- Be careful not to discount small datasets on grounds that they are not meaningful
- Incorporate consideration of learning analytics
- Consider the advantages of data dashboards (filtering, comparing trends, improving accessibility and visibility)
- Use ‘at a glance’ spreadsheets
Examples of institutional practice
- Data dashboard to make data visually striking
- ‘Tartan rug’ – visual representation of student satisfaction
- Online reporting
- Using benchmarked data
- Working with small datasets to improve the student experience
- Placing small datasets in the wider context.
Data dashboards - making data visually striking
RGU dashboards use colour coding. One feature of this is to show, immediately, how module performance compares with institutional thresholds. Year on Year trend data shows improvement or decline, using coloured bubbles to present the information in a way that is prominent. This offers a high level of insight before detailed consideration of the data is undertaken. Another key feature is that the performance of groups, including certain key protected characteristics, is clearly presented. The dashboards, which also incorporate tables and graphs, are interactive, allowing users to filter the data to support their evaluation for Annual Monitoring Reporting.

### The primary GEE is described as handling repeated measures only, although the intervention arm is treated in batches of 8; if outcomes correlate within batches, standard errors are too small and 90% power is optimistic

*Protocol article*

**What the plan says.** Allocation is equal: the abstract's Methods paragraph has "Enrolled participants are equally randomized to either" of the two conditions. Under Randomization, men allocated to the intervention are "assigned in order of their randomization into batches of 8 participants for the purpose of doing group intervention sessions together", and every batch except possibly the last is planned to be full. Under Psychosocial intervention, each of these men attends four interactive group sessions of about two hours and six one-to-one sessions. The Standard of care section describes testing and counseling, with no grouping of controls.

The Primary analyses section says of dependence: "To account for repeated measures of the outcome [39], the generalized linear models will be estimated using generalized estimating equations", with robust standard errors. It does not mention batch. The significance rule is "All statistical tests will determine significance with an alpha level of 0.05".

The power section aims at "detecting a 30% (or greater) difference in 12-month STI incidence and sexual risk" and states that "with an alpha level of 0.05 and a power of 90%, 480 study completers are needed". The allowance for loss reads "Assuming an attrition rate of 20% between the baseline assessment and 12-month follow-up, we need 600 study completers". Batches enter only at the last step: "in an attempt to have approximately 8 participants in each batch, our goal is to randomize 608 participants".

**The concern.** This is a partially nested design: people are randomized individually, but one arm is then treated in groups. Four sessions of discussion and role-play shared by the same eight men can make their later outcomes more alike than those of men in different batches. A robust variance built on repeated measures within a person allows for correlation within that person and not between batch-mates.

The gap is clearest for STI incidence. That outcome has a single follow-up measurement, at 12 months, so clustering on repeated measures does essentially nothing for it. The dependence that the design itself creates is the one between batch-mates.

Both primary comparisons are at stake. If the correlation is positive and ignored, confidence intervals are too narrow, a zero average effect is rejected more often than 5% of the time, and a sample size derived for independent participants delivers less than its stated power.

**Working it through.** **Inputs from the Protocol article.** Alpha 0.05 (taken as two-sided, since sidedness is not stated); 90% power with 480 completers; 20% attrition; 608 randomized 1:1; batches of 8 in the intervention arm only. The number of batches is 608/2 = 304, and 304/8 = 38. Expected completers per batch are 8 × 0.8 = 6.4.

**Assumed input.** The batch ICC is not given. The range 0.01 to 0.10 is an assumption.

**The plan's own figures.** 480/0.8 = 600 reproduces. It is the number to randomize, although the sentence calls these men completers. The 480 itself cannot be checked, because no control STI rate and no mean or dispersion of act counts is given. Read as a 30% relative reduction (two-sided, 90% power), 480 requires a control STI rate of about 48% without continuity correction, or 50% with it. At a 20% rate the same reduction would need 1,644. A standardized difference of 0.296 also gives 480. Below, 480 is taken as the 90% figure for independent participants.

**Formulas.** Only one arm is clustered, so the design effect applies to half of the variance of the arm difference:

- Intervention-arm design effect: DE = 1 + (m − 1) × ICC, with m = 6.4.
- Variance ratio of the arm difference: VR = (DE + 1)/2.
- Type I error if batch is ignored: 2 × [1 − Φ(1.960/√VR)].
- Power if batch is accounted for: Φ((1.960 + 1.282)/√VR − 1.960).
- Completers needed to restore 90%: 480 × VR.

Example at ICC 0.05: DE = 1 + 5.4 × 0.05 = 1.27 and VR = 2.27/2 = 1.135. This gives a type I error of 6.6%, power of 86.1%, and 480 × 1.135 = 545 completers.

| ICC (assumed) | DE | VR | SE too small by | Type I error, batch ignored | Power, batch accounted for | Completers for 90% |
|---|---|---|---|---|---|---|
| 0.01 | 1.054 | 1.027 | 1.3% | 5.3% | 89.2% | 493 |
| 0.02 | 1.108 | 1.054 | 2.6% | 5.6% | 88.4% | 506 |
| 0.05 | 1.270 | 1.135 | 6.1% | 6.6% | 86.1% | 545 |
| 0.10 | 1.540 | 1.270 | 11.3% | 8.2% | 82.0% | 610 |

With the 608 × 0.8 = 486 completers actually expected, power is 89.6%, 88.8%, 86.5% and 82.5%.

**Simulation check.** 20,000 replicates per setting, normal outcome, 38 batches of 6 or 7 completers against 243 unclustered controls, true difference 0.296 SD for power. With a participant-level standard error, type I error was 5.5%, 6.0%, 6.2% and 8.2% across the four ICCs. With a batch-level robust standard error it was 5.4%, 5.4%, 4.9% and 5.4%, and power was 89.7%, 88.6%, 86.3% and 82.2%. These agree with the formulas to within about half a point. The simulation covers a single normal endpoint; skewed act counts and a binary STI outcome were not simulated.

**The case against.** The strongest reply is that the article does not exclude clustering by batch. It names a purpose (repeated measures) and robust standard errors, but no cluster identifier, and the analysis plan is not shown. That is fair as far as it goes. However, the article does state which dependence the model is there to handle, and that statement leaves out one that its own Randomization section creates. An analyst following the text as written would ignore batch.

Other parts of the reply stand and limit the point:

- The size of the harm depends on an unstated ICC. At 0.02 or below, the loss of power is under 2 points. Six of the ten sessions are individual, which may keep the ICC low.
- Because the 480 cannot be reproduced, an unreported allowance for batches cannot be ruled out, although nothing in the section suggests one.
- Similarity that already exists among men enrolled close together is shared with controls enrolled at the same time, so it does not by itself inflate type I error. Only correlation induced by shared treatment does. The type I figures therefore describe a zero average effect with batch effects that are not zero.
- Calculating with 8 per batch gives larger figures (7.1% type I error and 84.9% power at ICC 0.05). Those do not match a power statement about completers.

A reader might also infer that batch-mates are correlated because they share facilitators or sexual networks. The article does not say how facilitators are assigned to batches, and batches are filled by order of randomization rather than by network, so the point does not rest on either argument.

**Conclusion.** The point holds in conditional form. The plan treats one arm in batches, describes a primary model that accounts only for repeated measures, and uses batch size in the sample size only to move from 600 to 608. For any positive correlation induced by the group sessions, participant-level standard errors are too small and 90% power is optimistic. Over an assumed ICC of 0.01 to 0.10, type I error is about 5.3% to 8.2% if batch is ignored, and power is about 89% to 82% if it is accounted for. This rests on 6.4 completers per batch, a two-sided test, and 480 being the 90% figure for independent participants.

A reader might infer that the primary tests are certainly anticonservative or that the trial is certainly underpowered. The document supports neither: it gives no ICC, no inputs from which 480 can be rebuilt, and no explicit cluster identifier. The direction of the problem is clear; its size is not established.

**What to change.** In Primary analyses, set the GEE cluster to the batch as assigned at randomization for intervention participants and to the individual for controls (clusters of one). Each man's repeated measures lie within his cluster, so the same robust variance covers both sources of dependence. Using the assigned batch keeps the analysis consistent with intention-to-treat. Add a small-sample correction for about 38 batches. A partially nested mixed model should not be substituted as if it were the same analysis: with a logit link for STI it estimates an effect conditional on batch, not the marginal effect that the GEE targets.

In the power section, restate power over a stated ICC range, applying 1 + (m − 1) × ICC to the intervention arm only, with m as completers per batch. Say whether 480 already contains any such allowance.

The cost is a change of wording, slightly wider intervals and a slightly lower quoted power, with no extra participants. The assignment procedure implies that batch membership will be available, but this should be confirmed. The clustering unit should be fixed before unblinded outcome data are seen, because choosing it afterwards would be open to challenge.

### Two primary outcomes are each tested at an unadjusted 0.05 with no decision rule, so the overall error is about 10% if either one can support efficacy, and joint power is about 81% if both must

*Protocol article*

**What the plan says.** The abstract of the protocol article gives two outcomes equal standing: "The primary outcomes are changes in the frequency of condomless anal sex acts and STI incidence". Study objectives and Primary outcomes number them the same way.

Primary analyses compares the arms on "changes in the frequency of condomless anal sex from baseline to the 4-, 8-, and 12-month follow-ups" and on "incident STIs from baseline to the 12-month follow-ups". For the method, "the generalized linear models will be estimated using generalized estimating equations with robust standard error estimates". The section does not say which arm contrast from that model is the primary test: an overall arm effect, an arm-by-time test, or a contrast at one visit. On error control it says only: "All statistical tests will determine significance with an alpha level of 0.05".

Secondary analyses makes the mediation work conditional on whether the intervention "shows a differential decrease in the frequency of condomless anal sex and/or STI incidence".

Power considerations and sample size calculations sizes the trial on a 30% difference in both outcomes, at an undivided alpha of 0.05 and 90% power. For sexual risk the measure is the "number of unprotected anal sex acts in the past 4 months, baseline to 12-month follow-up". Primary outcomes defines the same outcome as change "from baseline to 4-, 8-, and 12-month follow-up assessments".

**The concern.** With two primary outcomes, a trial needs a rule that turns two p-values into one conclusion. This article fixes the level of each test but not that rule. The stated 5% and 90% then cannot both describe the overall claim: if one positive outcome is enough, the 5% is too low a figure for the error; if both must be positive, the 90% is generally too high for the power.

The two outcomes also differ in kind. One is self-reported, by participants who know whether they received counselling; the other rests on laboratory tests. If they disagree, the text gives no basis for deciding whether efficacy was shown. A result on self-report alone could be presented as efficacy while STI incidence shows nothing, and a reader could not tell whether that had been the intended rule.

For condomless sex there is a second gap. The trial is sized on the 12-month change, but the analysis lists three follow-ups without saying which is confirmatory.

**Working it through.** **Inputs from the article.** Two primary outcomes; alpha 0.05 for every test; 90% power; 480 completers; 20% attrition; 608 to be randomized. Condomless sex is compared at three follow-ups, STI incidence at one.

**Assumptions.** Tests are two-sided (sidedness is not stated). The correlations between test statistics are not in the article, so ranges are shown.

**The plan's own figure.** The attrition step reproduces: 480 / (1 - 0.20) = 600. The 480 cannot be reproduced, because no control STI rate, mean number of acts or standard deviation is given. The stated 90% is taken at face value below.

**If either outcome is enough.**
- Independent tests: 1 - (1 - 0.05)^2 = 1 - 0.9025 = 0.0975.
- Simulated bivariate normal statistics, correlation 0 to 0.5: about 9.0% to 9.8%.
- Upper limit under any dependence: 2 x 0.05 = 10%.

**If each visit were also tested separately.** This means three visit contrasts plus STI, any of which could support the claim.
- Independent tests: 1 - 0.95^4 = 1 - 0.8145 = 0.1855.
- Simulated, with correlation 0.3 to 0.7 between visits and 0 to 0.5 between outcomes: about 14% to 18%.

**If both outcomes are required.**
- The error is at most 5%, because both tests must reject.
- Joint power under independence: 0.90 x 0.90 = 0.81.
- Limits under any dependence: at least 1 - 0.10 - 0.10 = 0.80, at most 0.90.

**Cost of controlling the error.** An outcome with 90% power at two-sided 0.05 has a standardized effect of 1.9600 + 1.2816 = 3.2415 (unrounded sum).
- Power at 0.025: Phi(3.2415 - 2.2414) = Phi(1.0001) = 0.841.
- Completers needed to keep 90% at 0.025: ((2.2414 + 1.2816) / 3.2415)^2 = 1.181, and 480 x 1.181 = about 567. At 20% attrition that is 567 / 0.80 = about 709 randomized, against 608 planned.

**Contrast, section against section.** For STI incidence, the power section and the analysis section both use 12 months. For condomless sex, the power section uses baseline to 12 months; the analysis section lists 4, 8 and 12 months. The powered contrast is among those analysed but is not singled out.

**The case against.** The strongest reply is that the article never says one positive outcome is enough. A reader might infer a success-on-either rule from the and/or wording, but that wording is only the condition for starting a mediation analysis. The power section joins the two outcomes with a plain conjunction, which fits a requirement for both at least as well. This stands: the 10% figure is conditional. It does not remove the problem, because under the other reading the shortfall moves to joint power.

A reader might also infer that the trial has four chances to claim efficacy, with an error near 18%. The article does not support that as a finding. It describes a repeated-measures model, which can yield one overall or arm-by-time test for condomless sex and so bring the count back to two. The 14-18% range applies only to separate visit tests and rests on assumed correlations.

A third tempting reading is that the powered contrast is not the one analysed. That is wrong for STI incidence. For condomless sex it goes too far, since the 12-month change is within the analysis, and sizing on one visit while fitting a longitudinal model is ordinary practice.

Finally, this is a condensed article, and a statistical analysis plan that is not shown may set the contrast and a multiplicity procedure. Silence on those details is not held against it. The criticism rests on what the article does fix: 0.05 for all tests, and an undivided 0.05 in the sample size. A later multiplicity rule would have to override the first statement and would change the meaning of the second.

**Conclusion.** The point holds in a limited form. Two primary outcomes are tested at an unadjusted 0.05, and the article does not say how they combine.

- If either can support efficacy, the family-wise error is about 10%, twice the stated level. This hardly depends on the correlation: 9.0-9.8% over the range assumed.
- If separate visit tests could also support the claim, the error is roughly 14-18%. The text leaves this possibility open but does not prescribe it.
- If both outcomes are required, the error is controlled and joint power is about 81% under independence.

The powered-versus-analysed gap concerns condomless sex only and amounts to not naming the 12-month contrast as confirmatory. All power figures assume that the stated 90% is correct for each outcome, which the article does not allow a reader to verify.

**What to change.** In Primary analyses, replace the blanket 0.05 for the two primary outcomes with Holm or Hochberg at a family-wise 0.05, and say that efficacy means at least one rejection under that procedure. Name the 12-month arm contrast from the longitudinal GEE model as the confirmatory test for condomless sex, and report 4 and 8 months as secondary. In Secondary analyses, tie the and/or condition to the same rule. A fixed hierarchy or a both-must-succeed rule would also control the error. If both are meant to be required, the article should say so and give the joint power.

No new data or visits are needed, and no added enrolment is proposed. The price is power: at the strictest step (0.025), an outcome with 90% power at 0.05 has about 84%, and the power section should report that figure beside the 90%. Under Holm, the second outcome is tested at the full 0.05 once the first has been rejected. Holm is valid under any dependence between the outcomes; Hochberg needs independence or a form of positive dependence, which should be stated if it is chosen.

‘Tartan rug’ – visual representation of student satisfaction
St Andrews has developed a ‘tartan rug’ system to categorise student feedback gathered through module evaluation. The rug shows student satisfaction for module evaluation questions benchmarked against the University mean, using a three-colour system. The colours do not point to an issue, but where satisfaction falls below the University mean, it serves as a trigger for discussion and intervention. The University has recently developed the rug in response to user feedback to include the number of respondents as a percentage of the module cohort. The Academic Monitoring Group considers the rug and provides feedback to the Schools. This includes requests for further information on high performing modules (where good practice can be shared), as well as areas for investigation. Schools are required to reflect within the Annual Monitoring Reporting process on their engagement with the rug.
The University introduced online programme level Annual Monitoring Report (AMR) in 2018. The online template takes the form of a SharePoint document, which is personalised with links to relevant data on:
- student success